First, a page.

Managing Farm Equipment For a Small Farm
Up until now, we have been farming only our six acre homestead, and have been doing everything by hand. This includes shoveling compost from the back of the truck, tilling it in with our Troy-bilt, hand weeding between the plants, and using straw between the rows to suppress weeds. We even use a simple backpack sprayer to apply seaweed extract to the crops. With the recent purchase of a new 11 acre farm and Jay’s 56th birthday, we have come to realize this can’t go on. There are also some economics involved. Our small farm provides just enough income to pay the bills. No more. Heaven help us when the truck blows up, the plumbing springs a leak or one of us has a major medical expense. A little more income from a few more acres might just put us where we want to be. With these few more acres, we’ll need a little more mechanization. It might just make this job a little more fun anyway! Here is the equipment purchase plan.
To break the land, we have an old disc we bought from a farmer down the road, that simply needs a new bearing. It can be easily ordered online, and Jay can get this into action. Total cost is only a few hundred bucks. We will use this disc for our initial pass at the new land, to break new soil. Once we get the soil into farmable condition, we rarely will need it.
I priced some manure spreaders, that go behind the tractor and spread compost in a line, however, the price was over $6000. That’s not going to happen. I have a vision of high school kids shoveling compost in the rows and under the new blueberry bushes. That is going to be a pain, but I don’t have another answer. This one is going to have to wait.
Then, we will till the land into soft friable ground with a rear tined tractor mounted PTO driven tiller. They are hard to find used, because people love these for their home gardens. We saw one at a used equipment yard in Monroe for about $900. That sounds pretty expensive to me, considering you can get a new one for $1400. My guess is that we will go with the new one. This seems like a piece of equipment that will get used a lot, so maybe we need to put a little more money here.
Next, we will throw up some 3-ft beds with a used bedmaker we just purchased from Morning-glory Farm. This cool piece of equipment will make a nice and tidy raised bed we can plant on. Raised beds improve crop drainage, as well as allow the soil to warm up quicker in the spring. Up until now, we haven’t had this luxury, so I am very excited about this new equipment. I think it will improve our farming hugely.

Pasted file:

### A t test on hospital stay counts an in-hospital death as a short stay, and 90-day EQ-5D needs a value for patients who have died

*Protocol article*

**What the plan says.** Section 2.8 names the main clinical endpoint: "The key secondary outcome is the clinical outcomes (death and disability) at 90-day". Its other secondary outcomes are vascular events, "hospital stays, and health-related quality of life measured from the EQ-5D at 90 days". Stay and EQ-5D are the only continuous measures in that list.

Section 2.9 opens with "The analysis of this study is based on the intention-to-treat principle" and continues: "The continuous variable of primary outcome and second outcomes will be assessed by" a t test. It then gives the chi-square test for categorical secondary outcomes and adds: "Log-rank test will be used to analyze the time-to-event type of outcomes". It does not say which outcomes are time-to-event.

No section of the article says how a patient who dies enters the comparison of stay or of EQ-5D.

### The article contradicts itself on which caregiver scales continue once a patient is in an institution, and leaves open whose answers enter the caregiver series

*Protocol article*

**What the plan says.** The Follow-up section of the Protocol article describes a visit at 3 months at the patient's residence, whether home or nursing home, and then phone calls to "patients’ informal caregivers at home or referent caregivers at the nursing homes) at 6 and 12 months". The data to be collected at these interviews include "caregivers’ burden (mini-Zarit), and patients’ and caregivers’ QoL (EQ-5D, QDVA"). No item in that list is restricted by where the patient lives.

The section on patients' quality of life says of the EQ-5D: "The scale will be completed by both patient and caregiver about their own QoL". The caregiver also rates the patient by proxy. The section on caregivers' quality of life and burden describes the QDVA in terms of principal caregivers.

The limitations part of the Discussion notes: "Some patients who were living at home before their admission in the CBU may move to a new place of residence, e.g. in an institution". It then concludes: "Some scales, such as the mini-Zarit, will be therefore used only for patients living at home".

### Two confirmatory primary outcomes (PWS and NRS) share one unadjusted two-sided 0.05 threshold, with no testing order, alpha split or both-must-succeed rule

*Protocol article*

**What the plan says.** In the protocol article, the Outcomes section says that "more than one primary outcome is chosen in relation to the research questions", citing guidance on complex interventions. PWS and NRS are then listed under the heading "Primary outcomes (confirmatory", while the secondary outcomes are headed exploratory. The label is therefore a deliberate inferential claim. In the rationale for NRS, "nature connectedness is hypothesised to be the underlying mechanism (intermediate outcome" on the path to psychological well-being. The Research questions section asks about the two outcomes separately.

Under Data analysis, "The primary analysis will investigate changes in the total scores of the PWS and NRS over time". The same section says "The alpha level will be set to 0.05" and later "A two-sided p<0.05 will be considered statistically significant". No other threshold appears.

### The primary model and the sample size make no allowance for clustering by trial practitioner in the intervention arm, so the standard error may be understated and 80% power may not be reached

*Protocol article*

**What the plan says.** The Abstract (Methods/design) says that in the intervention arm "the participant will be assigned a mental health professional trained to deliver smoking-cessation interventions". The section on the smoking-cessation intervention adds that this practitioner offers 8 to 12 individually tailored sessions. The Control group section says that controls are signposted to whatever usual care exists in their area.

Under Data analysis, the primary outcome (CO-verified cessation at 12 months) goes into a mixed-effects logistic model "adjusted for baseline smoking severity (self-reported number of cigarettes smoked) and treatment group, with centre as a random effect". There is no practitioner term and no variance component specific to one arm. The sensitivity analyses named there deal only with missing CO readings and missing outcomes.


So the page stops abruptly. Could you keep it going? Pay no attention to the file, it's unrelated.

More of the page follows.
After we make the beds, we will still have to plant by hand with an Earthway seeder. I looked at different rigs that connected seeders together and mounted them behind the tractor, but they were really expensive and I did not feel confident they would actually work. We will plant by hand. This is probably going to work better anyway because we plant very intensely, as well as in a patchwork of different crops, to prevent a monocrop situation. I did ask Jay to attach some type of marking device to the bed maker, to be sure my seed lines are straight and spaced correctly. Spacing correctly is very important to the next step of cultivation. Most of our crops will be spaced with three rows of plants on top of the three foot bed.
We are going to buy a small cultivator. This looks like a simple bar, with hooks attached to it, spaced so they go between the rows of plants on the bed. I also want it to have a bigger foot attached to each end, to get the weeds out from between each bed. With our very intensive planting methods, we normally don’t have to worry about weeds, once the crop grows big enough to close the space between the rows, because it shades out all the weeds. This cultivator will be used in the few weeks after planting, before the crop is big enough to knock down the weeds between the plants.
Lastly, we plan on looking for a tractor mounted sprayer we can use to make our weekly seaweed extract applications. These treatments are a key part of our farming, because seaweed makes the crop more resistant to diseases and insects, as well as more tolerant to environmental stresses, such as heat and drought. No more lugging around a 50 pound backpack sprayer. We are going uptown, baby!
So that is the plan. This will be our first foray into mechanization. I hope we can find the right balance between having the right equipment to make the job doable, but not get close to the idea of “bigger is better”. Earl Butz, Secretary of Agriculture in the 70s, told farmers to “get big or get out”. I don’t want to do that. We just don’t want to die trying here on the farm. Hope we can make the balance.
Eat your veggies,